But back to the movie. I won’t use the old baseball cliché and say they hit it out of the park, but it was a terrific film filled with humor and great performances, namely from, yes, Brad Pitt, who really made you believe that he was Billy Beane. I had a couple of favorite scenes, one of which was of Beane and then Oakland A’s coach (and future Texas Rangers manager) Ron Washington trying to convince Scott Hatteberg to switch positions to play for the A’s. I also loved the scene with Beane at the trading deadline trying to manipulate and cajole other general managers so that he can get the player he wants. It was fun trying to picture Brian Cashman of the New York Yankees doing the exact same thing.

One of my rules for movies that are based on true stories is they have to make me want to learn more about the story afterwards for me to really consider it a good movie. Moneyball did just that. For example, I hadn’t known much about Beane’s struggles to reach the big leagues as a player or the tension that existed between him and manager Art Howe. In what Howe says was an unfair portrayal, the movie depicts him as an immovable obstacle to Beane’s grand plan, refusing to play the players that the numbers game led Beane to sign.

I doubt we’ll ever know whether Beane or Howe was right. Moneyball focuses on the regular season success that the A’s achieved under Beane’s blueprint. But for all the brilliance of Beane’s plan, the ultimate prize continues to elude him.

Thanks to Brett Farmiloe for the Billy Beane photo.

Saturday, November 12, 2011

Papelbon flees sinking Red Sox ship

So the player bleeding begins for the Boston Red Sox, with closer Jonathan Papelbon fleeing the sinking ship.

In truth, Papelbon might have been gone even if the Red Sox hadn’t completely collapsed in September, gotten rid of manager Terry Francona and been embarrassed by revelations of beer drinking in the clubhouse. But the speed with which the closer, who had many good years with the Red Sox, fled Beantown was pretty surprising.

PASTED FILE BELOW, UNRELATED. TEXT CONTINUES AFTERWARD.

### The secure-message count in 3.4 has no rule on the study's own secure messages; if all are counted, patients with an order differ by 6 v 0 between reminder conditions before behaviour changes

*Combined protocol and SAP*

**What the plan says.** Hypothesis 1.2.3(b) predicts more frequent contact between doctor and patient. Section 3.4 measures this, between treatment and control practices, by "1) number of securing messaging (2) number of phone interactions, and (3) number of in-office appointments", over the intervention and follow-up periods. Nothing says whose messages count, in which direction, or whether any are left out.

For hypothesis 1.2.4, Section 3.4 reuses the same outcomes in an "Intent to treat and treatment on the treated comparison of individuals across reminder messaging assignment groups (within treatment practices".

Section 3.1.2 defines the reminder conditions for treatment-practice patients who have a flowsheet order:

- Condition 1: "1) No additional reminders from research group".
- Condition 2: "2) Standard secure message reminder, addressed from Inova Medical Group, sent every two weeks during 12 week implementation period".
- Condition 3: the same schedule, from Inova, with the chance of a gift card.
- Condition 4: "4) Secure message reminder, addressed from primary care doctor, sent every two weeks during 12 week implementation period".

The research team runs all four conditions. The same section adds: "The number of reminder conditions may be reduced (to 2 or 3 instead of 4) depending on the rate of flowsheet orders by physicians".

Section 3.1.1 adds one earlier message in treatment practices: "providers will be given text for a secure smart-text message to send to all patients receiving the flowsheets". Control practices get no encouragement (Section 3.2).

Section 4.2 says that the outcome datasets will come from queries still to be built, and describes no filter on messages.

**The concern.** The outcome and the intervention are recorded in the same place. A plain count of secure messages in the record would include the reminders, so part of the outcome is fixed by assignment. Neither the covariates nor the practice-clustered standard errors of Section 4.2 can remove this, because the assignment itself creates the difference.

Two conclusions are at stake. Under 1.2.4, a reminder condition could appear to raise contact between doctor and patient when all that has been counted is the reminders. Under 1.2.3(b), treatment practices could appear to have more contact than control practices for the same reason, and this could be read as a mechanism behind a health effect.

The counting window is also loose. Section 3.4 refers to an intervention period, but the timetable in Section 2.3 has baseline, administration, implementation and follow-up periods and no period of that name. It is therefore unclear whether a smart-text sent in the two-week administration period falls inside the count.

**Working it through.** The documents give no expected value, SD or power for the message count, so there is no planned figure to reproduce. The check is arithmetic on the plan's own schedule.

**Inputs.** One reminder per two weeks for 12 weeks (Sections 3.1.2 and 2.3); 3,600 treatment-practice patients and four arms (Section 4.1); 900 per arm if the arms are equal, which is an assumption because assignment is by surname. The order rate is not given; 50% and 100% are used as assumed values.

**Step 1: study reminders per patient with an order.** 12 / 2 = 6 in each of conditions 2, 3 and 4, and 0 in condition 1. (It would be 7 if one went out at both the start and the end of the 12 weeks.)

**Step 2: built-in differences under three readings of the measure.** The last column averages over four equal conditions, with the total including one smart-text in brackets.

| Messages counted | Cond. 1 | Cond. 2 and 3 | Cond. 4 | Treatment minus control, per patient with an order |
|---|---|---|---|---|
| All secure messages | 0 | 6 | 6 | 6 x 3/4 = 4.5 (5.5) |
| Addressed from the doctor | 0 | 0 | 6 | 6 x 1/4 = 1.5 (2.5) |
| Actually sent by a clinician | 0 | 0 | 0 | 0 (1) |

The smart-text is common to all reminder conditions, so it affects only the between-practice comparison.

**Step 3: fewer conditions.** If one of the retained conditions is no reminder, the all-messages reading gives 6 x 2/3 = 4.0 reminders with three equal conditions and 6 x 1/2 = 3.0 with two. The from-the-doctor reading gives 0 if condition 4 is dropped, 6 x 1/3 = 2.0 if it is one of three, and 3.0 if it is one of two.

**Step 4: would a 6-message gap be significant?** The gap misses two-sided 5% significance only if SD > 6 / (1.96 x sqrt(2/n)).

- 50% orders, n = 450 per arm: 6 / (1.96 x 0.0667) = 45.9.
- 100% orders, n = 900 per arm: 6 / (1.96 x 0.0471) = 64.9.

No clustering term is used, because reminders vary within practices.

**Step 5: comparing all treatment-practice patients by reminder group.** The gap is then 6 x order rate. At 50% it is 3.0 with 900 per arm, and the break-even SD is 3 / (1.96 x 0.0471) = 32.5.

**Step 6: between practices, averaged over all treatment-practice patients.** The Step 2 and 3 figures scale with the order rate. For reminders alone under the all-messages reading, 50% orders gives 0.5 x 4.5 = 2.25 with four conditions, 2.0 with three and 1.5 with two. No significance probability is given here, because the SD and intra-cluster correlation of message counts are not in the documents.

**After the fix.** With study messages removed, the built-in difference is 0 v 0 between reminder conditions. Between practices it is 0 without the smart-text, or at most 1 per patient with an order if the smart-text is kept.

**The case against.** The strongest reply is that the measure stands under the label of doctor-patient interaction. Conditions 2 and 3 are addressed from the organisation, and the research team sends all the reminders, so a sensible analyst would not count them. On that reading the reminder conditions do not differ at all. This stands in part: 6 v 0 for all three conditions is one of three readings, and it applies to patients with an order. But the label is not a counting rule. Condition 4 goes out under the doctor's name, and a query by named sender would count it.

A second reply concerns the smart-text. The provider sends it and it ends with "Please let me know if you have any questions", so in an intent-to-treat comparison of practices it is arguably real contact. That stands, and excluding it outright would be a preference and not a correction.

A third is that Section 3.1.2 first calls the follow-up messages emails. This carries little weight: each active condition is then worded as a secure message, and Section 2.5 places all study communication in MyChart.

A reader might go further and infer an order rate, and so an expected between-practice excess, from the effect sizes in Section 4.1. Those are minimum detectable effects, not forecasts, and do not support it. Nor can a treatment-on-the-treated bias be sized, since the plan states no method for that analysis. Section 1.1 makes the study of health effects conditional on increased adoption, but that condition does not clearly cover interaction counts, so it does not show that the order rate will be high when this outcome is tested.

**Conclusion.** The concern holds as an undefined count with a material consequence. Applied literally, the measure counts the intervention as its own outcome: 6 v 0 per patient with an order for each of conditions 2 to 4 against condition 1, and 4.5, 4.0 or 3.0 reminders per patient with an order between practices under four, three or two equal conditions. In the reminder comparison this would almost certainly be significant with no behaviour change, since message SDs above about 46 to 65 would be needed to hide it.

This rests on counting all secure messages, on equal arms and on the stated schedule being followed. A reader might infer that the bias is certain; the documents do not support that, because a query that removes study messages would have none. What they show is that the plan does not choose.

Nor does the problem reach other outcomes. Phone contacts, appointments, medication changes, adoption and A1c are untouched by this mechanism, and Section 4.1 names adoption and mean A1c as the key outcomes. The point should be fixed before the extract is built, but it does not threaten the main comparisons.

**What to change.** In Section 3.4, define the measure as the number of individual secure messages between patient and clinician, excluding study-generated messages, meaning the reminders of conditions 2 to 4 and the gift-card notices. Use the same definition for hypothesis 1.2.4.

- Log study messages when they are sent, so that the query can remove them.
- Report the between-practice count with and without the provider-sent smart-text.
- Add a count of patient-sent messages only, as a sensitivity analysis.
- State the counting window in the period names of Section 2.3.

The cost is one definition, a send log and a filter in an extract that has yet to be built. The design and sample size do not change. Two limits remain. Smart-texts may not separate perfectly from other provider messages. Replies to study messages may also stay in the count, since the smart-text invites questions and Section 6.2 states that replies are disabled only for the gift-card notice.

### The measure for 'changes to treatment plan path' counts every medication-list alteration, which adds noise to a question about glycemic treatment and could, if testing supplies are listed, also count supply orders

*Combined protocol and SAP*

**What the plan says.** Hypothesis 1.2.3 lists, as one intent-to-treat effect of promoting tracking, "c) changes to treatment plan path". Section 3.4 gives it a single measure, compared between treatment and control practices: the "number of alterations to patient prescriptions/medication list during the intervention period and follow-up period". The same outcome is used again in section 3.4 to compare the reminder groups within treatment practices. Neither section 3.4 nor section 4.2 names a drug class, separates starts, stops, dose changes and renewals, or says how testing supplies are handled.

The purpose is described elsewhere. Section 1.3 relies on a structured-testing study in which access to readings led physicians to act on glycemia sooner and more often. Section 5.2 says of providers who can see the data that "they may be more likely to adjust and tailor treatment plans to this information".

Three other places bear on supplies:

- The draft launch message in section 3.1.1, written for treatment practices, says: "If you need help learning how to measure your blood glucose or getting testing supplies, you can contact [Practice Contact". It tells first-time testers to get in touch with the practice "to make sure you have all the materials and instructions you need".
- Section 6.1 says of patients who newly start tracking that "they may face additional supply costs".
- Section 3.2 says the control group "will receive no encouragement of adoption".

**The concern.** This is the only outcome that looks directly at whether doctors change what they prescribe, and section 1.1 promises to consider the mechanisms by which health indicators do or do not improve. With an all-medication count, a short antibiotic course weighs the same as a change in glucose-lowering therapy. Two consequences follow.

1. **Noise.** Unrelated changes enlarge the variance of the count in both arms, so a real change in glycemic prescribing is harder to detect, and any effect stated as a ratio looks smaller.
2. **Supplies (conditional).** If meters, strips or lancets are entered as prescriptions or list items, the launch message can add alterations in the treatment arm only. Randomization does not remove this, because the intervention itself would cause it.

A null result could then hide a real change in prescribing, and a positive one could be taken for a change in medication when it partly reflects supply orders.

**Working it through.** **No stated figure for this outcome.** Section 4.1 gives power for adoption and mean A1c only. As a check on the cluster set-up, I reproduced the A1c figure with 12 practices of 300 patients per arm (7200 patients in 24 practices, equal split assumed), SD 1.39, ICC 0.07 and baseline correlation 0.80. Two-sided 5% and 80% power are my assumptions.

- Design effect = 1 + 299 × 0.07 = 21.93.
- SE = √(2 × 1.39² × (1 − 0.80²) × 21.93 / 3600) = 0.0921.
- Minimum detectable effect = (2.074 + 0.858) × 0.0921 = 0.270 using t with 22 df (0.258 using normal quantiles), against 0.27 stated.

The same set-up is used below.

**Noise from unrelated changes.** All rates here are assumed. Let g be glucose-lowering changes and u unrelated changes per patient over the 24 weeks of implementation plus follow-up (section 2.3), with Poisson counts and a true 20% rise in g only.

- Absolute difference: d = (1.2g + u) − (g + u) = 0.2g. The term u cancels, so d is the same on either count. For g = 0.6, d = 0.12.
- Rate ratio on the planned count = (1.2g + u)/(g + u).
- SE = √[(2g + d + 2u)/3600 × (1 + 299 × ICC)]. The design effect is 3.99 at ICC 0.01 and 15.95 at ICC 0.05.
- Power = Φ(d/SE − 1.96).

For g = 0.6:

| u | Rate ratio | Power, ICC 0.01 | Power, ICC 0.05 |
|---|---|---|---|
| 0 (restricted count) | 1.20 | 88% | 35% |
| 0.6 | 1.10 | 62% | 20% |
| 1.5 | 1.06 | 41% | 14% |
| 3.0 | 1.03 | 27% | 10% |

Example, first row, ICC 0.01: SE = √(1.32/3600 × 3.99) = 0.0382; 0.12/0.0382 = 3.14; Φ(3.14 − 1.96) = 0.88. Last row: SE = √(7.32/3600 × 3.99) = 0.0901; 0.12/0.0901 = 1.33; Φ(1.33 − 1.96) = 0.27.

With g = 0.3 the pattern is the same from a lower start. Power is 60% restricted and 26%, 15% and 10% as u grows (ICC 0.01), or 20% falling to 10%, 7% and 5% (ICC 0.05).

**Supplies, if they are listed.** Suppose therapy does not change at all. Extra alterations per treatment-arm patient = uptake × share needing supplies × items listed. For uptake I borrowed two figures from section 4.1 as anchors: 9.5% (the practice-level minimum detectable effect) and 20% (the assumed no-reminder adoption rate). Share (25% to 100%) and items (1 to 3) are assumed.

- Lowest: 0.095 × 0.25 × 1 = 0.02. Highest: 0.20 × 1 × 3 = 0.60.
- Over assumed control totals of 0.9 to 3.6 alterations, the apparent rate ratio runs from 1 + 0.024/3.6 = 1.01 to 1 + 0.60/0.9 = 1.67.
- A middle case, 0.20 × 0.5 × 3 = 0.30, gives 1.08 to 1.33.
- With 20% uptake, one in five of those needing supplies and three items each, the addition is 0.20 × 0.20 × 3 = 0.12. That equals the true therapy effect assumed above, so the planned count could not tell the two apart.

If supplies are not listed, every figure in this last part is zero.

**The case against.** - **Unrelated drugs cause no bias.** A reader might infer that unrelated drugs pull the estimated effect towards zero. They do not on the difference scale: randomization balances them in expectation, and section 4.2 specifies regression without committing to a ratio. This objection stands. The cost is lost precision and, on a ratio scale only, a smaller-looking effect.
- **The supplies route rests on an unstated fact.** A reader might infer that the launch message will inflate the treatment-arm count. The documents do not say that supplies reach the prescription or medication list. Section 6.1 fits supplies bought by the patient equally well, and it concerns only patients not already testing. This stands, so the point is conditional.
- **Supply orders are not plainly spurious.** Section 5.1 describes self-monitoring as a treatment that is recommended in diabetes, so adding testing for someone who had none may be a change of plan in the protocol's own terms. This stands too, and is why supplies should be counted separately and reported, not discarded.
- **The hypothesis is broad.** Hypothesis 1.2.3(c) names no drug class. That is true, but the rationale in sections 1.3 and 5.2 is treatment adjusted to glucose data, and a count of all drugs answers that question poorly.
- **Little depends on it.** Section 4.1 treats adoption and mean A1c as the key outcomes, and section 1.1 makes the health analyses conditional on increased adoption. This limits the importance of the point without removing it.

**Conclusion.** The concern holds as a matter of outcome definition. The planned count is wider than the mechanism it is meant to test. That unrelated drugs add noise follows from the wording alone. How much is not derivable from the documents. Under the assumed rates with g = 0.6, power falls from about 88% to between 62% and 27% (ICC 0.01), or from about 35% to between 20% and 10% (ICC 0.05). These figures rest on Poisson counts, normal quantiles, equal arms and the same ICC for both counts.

The Philadelphia Phillies were aggressive with a great contract offer and Papelbon jumped at it. He didn’t even give the Red Sox a chance to match it, probably because he was tired of the clubhouse chaos, the incessant media bashing and the unyielding expectations of Red Sox Nation. Or perhaps he saw this September as the beginning of the end for the Saux and believed signing with Philadelphia would be his best chance to pursue another World Series championship.

Whatever his reasons, Papelbon’s departure is a positive for the New York Yankees, who often find themselves engaged in tight, epic contests with their archrivals. Yankee fans will miss heckling him-I still call him Papelbum by default. He had his struggles against the Yankees, but he closed some key games against them too, which is why CC Sabathia felt pretty comfortable expressing what must be felt all over the Yankees organization today: that they are happy to see Papelbon depart for the National League.

The Red Sox have to figure out what’s next. I believe Papelbon will be only the first player out the door in Boston, although he may be the only one Red Sox officials eventually regret losing. I think Jason Varitek is done in Boston, but I’m surprised that the Saux are even open to re-signing David Ortiz. I thought they would take the epic collapse as a sign they need to clean house. But as Papelbon showed, it’s not only their decision as we may see others abandon the sinking ship.

Thanks to Keith Allison via Wikipedia for the Papelbon photo.